Summer Guide Cape Cod

Summer Guide Cape Cod 2021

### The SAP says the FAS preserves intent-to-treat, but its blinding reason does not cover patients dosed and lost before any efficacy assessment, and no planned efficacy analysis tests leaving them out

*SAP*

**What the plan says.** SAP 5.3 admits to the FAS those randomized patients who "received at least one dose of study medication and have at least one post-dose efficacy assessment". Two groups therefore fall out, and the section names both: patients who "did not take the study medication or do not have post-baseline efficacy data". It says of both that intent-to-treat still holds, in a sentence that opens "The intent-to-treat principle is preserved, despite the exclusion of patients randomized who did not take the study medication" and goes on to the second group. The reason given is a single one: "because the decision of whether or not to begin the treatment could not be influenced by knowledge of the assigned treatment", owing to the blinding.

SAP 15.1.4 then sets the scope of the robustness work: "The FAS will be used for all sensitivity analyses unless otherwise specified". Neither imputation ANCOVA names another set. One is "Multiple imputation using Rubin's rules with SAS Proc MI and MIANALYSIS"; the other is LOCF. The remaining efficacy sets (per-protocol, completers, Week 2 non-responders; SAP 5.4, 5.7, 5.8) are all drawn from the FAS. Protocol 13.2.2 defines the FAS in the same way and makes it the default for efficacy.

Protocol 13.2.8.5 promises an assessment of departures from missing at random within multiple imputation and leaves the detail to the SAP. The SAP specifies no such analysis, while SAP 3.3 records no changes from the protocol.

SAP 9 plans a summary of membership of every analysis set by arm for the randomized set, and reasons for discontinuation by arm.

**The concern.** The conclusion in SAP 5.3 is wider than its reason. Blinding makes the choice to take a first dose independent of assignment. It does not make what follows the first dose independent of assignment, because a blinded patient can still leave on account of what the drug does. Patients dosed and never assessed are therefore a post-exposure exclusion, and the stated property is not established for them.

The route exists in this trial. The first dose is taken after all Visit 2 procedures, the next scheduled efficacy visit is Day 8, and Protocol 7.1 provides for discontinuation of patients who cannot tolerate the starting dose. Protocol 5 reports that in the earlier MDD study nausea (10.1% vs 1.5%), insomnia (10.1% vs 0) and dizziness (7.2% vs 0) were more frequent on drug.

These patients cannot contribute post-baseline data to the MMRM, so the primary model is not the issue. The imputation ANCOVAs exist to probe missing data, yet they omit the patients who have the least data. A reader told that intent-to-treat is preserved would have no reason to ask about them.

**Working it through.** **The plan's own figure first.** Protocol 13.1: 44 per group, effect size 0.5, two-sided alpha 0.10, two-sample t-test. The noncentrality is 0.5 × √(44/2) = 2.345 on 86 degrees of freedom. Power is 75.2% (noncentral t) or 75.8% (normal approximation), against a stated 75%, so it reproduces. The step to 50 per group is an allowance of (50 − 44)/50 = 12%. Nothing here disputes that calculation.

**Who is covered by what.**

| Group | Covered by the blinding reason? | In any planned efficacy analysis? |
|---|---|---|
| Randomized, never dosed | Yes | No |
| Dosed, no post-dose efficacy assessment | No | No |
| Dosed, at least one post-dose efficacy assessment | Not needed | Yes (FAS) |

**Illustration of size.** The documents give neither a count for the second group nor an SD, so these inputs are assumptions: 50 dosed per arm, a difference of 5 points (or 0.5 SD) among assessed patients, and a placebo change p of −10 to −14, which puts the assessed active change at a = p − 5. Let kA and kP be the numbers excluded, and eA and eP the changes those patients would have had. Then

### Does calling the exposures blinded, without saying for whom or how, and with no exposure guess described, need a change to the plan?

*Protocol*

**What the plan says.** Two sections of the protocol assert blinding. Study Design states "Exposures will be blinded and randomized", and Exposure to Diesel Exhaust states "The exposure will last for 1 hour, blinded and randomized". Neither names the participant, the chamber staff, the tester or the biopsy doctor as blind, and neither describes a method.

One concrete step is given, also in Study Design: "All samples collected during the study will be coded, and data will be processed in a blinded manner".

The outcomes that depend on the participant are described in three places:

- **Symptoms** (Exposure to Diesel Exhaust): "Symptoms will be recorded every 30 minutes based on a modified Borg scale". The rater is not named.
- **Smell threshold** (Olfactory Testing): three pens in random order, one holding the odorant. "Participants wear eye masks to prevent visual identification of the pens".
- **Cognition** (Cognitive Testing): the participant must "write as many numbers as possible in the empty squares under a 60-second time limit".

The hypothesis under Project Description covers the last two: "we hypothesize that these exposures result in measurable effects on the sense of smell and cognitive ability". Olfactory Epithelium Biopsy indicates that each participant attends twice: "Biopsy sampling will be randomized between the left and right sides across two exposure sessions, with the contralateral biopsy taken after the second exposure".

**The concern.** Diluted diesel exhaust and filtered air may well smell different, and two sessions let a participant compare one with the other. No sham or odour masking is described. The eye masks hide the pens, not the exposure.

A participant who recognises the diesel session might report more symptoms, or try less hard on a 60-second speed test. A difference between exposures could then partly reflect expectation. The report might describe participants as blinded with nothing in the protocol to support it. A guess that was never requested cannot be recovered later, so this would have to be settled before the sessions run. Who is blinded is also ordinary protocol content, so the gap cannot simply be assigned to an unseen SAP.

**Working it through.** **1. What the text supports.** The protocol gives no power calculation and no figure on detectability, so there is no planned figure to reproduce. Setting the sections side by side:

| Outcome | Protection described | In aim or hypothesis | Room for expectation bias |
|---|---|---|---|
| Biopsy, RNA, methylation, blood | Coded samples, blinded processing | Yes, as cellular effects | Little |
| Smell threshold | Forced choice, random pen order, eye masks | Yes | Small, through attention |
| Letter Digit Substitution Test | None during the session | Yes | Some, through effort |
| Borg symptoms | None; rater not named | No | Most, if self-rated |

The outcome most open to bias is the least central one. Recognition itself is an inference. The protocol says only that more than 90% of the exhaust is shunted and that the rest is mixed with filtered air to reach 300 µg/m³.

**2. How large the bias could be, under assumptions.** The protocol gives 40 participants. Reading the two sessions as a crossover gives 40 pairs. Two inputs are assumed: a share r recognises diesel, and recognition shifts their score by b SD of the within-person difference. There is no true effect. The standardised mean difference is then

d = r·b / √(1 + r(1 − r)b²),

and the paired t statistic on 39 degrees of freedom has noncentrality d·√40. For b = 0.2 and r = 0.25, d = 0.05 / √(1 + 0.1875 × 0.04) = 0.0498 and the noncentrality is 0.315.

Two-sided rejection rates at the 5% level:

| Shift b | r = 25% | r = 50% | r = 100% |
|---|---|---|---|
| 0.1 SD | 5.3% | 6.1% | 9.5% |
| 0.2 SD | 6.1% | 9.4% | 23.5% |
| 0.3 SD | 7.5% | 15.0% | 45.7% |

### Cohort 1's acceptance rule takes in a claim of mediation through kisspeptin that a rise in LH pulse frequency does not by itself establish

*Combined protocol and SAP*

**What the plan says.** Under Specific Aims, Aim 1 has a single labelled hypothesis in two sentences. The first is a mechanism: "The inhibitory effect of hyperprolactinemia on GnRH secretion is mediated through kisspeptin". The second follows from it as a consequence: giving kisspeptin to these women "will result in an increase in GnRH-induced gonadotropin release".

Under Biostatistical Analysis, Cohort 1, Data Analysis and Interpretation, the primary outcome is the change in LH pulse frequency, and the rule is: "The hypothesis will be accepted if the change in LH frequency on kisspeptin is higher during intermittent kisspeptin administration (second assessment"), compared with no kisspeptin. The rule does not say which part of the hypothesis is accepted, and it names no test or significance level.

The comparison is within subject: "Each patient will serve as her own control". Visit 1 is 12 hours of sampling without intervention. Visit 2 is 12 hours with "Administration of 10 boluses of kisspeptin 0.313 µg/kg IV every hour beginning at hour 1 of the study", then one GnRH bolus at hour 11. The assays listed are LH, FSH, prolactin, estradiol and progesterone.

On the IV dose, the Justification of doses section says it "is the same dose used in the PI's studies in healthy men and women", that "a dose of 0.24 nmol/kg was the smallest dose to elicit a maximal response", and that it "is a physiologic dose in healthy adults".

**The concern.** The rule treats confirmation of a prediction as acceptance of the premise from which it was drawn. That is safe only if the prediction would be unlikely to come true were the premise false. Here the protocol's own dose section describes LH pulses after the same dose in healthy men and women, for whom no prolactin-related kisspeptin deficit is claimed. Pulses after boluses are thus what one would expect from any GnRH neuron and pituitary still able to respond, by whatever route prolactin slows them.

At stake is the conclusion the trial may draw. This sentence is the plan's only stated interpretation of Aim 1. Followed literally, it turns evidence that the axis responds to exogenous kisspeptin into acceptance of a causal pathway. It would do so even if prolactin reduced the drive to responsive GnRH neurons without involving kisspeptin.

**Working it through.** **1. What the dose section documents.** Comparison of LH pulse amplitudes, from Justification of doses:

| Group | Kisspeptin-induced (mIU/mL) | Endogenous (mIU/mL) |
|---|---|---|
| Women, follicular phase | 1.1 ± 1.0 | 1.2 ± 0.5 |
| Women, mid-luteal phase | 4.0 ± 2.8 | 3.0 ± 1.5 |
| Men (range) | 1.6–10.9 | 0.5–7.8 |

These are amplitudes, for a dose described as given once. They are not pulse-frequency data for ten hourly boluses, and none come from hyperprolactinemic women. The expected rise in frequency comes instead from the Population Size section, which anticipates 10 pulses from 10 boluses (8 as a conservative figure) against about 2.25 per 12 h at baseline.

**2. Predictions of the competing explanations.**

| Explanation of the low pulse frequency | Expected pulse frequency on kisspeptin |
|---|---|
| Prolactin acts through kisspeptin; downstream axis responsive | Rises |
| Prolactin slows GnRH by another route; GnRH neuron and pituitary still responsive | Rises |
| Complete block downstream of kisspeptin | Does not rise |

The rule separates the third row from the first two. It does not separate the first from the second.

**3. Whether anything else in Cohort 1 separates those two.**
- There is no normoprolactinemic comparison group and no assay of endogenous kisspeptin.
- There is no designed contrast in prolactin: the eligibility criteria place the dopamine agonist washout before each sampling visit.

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Page 121 of 131 120 T oday, Mashpee is known for sandy beaches, bustling summer tourism and thriving local business; but to many, the town's most prominent feature lies in its rich Native American history. The Mashpee River Valley has been home to the Algonquian-speaking Mashpee Wam- panoag tribe for over 10,000 years, as several generations of natives learned to fish, whale, hunt and farm in the town touching the Atlan- tic Ocean. These indigenous people, originally known as the 'Marshpee' tribe, are one of only three remaining Wampanoag groups from the initial 69 that once existed. Today, over 600 town residents are direct descendants of Wampanoags, or the 'people of the first light'. The Wampanoag's Fight for Land Cape Cod's Indian tribes were suddenly and severely impacted during the 1600s. First, an outbreak of smallpox and the Great Plague of 1616 killed hundreds of natives, and forced the tribes to gather together around the local shores. The dwindling population was not prepared for what would happen next. In the mid 1600s, English colonists began settling throughout the New World, an arrival that forced many Native Americans to abandon their land, but not without a fight. In 1678, King Philip's War, often referred to as Metacomet's War, took place between New England-based Native Americans and English colonists. The war resulted in a victory for the English, and death to an additional 40 percent of the Wampanoag tribe. After the battle, Native Americans were evicted from their land on Cape Cod, but found safe haven in the town of Mashpee. In 1669, a missionary from Sandwich named Richard Bourne bought the parcel of land, and Mashpee: A Town Rooted in Native American History By Jessica Branco In 1901 school children and teachers take a moment from the school day for a photo. Courtesy of Frank Lord and the Mashpee One-Room Schoolhouse Preservation Council

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